By adopting a configuration in which automatic switching is performed in such a way that, when an output voltage Vout is low, a smaller input constant current Is2 is supplied; when the output voltage Vout has reached a predetermined level, a larger input constant current Is1 is supplied, a current is made to gradually increase. This further reduces the burden on a power supply such as a battery.

By adopting a configuration in which a smaller constant current is supplied for a predetermined time period during start-up of a step-up circuit such as a charge-pump step-up circuit, and then a predetermined larger constant current is supplied, although the time that the output voltage Vout takes to reach a predetermined level Vo1 is lengthened, it is possible to further reduce the burden on a battery power supply. Furthermore, due to a high current supply capability during normal operation, it is possible to enhance the response to a variation in the output voltage.

In a case where a step-up circuit includes a plurality of stages of step-up units, by using, as at least one of them, a step-up unit of a constant current-operated type, it is possible to perform constant-voltage control.

BRIEF DESCRIPTION OF DRAWINGS

[FIG. 1] A diagram showing the schematic configuration of a portable device using a charge-pump step-up circuit according to the invention.

[FIG. 2] A diagram showing a step-up circuit 100A of a first embodiment.

[FIG. 3] A diagram showing the timing of clocks used in the first embodiment.

[FIG. 4] A diagram showing a step-up circuit 100B of a second embodiment.

[FIG. 5] A diagram showing a step-up circuit 100C of a third embodiment.

[FIG. 6] A diagram showing the output voltage-input constant current characteristics of the step-up circuit 100C of the third embodiment.

[FIG. 7] A diagram showing an example of the specific configuration of a constant-current control circuit 20 of the step-up circuit 100C of the third embodiment.

[FIG. 8] A diagram showing a step-up circuit 100D of a fourth embodiment.

[FIG. 9] A diagram showing a step-up circuit 100E of a fifth embodiment.

[FIG. 10] A diagram showing the output voltage-input constant current characteristics of a step-up circuit 100F of a sixth embodiment.

[FIG. 11] A diagram showing an example of the specific configuration of a constant-current control circuit 20 of the step-up circuit 100F of the sixth embodiment.

[FIG. 12] A diagram showing an example of the specific configuration of a constant-current control circuit 20 of a step-up circuit 100G of a seventh embodiment.

[FIG. 13] A diagram showing a step-up circuit 100H of an eighth embodiment.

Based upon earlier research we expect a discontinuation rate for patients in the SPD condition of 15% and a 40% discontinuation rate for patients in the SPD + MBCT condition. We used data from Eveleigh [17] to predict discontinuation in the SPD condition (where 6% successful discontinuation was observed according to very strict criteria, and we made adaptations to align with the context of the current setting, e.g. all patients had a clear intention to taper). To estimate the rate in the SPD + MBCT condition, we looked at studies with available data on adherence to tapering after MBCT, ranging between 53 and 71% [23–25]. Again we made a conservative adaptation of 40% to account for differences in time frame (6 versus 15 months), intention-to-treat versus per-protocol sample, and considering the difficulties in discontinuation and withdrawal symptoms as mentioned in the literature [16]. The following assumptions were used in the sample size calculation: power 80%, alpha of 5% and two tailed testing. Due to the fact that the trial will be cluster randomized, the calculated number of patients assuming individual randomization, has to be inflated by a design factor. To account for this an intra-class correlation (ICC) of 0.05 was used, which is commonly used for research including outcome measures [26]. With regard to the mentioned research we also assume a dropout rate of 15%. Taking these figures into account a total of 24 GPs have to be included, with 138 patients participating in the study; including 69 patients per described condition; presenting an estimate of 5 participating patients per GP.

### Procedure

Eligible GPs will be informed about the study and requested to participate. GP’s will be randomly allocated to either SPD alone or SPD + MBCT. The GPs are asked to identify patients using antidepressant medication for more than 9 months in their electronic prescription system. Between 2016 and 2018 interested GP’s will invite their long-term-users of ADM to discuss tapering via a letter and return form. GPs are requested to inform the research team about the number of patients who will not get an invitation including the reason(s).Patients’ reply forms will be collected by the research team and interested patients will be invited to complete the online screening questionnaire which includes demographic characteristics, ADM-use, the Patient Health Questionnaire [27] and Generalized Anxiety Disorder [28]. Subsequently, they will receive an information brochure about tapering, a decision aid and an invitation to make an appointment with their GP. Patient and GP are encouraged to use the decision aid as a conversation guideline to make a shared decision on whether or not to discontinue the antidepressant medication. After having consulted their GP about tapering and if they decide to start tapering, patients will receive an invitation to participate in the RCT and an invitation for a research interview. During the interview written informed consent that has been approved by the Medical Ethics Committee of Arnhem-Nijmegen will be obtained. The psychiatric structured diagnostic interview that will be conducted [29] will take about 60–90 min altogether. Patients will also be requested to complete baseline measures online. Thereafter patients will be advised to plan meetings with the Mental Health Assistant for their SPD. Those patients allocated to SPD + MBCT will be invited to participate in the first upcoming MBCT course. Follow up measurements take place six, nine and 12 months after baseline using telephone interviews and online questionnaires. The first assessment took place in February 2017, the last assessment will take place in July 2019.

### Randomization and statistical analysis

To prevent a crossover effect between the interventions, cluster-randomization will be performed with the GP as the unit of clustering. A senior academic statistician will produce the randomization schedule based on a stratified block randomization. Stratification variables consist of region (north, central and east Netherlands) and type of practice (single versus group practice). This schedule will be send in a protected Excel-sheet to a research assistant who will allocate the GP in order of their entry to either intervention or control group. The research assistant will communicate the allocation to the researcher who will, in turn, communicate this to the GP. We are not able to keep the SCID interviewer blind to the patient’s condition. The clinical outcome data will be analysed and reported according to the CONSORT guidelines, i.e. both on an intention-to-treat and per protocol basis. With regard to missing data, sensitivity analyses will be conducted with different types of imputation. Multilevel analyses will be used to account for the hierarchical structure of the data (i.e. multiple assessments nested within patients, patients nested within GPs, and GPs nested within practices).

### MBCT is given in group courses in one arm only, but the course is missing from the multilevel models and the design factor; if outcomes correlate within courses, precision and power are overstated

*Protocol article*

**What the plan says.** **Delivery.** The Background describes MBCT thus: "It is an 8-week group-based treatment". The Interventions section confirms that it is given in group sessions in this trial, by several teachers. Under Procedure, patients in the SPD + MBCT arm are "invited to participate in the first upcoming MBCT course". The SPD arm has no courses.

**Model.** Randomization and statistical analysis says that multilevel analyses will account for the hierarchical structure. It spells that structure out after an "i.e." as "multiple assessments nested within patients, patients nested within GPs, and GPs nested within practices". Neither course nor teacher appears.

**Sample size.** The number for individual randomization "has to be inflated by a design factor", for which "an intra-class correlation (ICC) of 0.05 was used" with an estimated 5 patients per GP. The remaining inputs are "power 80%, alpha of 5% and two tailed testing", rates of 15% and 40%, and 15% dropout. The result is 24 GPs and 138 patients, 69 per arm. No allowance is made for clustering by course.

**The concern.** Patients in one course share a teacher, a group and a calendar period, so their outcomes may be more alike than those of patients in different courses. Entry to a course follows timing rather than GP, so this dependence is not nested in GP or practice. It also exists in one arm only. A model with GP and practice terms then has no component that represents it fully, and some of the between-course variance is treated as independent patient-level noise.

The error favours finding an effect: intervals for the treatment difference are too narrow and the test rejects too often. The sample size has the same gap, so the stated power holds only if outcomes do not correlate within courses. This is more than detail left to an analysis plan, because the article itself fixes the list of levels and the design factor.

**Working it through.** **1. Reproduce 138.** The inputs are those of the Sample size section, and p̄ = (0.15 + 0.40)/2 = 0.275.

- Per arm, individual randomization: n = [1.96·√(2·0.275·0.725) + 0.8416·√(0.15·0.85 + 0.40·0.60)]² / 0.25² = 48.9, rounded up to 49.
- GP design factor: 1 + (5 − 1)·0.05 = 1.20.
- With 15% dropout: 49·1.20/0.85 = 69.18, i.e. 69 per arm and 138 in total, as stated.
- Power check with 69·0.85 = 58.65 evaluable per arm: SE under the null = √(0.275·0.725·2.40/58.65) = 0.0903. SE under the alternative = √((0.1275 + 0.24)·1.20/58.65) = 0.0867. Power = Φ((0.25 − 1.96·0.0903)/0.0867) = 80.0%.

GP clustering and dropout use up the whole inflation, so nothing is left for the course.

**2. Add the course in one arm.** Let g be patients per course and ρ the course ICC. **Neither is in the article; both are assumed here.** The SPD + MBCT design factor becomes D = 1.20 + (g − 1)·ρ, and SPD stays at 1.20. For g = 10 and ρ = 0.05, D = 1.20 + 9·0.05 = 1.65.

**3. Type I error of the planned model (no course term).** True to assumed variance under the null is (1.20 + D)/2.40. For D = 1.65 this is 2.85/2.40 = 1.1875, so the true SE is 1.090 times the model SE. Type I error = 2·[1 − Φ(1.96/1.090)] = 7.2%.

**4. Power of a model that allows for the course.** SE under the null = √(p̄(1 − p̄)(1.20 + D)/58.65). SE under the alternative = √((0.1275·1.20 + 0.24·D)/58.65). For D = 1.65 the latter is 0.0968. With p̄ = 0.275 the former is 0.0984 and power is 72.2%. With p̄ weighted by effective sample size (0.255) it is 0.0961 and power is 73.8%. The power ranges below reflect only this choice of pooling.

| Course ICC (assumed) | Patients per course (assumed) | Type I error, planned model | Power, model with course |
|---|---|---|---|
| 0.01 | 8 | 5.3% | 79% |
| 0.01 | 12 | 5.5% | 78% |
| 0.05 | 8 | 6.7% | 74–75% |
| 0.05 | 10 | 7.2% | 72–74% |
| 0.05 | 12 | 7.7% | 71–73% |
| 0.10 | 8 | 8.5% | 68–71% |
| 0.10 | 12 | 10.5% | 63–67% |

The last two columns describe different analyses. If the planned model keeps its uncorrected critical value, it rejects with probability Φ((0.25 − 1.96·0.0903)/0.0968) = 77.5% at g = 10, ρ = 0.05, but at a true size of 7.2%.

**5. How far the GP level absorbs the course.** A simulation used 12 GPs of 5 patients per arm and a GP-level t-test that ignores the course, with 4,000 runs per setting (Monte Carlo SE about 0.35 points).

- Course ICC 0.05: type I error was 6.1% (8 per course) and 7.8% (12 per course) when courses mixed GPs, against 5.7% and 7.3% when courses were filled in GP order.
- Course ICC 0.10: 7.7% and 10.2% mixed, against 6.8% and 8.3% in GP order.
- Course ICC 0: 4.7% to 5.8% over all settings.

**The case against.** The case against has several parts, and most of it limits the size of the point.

[FIG. 14] A diagram showing a step-up circuit 100I of a ninth embodiment.

[FIG. 15] A diagram showing a step-up circuit 100J of a tenth embodiment.

LIST OF REFERENCE SYMBOLS

    • 100, 100A to 100J Charge-pump step-up circuit
    • BAT Battery power supply
    • 10 Current mirror circuit
    • 11, 12 PMOS
    • 20 Constant-current control circuit
    • 21, 22, 23 Voltage divider resistor
    • 24 Differential amplifier circuit
    • 26 Variable constant-current source circuit
    • 30, 40, 50, 60 Charge pump unit
    • SA11 to SA42, SB11 to SB42 Switch
    • C1, C2, C3, C4 Flying capacitor
    • Co Output capacitor
    • Vcc Input voltage
    • Vout Output voltage
    • Vreg Regulated voltage
    • Vref Reference voltage
    • Vdet1 First detection voltage
    • Vdet2 Second detection voltage
    • Io Output current
    • Iref Reference constant current
    • Ir1 First reference current
    • Ir2 Second reference current
    • Isink Input constant current
    • Is1 First input constant current
    • Is2 Second input constant current
    • CLK1, CLK2 Clock
    • ST Operation signal
BEST MODE FOR CARRYING OUT THE INVENTION

Hereinafter, a step-up circuit embodying the present invention and a portable device using it will be described with reference to the drawings.

FIG. 1 is a diagram showing the schematic configuration of a portable device using a charge-pump step-up circuit according to the invention.

In FIG. 1, a charge-pump step-up circuit 100 receives an input voltage Vcc from a battery power supply BAT, and steps up the input voltage Vcc so as to obtain an output voltage Vout at a predetermined level.

The output voltage Vout is supplied, as an operating voltage, to a load device such as an imaging circuit 300 using a CCD (charge-coupled device) and the like and a digital signal processor 400. In this example, the output voltage Vout is supplied to an interface circuit 310 of the imaging circuit 300 and to an interface circuit 410 of the digital signal processor 400. This, however, is merely an example of how the invention can be implemented, and is not meant to limit the application of the invention in any way.